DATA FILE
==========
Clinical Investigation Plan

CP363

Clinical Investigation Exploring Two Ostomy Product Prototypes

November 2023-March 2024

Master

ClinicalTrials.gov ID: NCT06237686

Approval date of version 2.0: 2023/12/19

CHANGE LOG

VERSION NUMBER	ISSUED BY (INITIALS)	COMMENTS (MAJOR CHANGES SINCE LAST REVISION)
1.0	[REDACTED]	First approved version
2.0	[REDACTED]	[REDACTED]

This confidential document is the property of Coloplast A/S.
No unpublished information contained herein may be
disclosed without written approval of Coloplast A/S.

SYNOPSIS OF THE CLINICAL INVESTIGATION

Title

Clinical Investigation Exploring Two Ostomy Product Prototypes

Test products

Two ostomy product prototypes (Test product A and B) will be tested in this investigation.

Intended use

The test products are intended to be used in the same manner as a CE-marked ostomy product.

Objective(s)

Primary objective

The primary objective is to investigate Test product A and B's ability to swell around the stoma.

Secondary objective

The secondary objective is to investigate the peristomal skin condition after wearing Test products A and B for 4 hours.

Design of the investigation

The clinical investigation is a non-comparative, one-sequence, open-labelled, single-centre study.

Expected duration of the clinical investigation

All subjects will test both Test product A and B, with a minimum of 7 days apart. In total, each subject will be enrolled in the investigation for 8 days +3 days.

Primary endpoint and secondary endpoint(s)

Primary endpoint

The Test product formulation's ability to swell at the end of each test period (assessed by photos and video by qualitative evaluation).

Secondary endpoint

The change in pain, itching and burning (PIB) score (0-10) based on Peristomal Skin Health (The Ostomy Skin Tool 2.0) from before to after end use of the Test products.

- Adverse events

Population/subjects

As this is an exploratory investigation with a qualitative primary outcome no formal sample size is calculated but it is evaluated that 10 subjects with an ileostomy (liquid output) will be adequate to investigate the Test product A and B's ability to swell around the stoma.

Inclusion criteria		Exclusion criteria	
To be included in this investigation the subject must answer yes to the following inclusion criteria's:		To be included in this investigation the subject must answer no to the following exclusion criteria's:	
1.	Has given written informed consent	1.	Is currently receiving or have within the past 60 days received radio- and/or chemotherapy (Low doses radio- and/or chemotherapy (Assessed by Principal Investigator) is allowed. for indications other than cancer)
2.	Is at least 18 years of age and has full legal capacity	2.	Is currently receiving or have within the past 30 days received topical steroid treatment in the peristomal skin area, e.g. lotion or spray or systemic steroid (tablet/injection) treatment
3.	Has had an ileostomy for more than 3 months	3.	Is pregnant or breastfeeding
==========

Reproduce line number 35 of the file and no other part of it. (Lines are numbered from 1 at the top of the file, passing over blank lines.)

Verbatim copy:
The change in pain, itching and burning (PIB) score (0-10) based on Peristomal Skin Health (The Ostomy Skin Tool 2.0) from before to after end use of the Test products.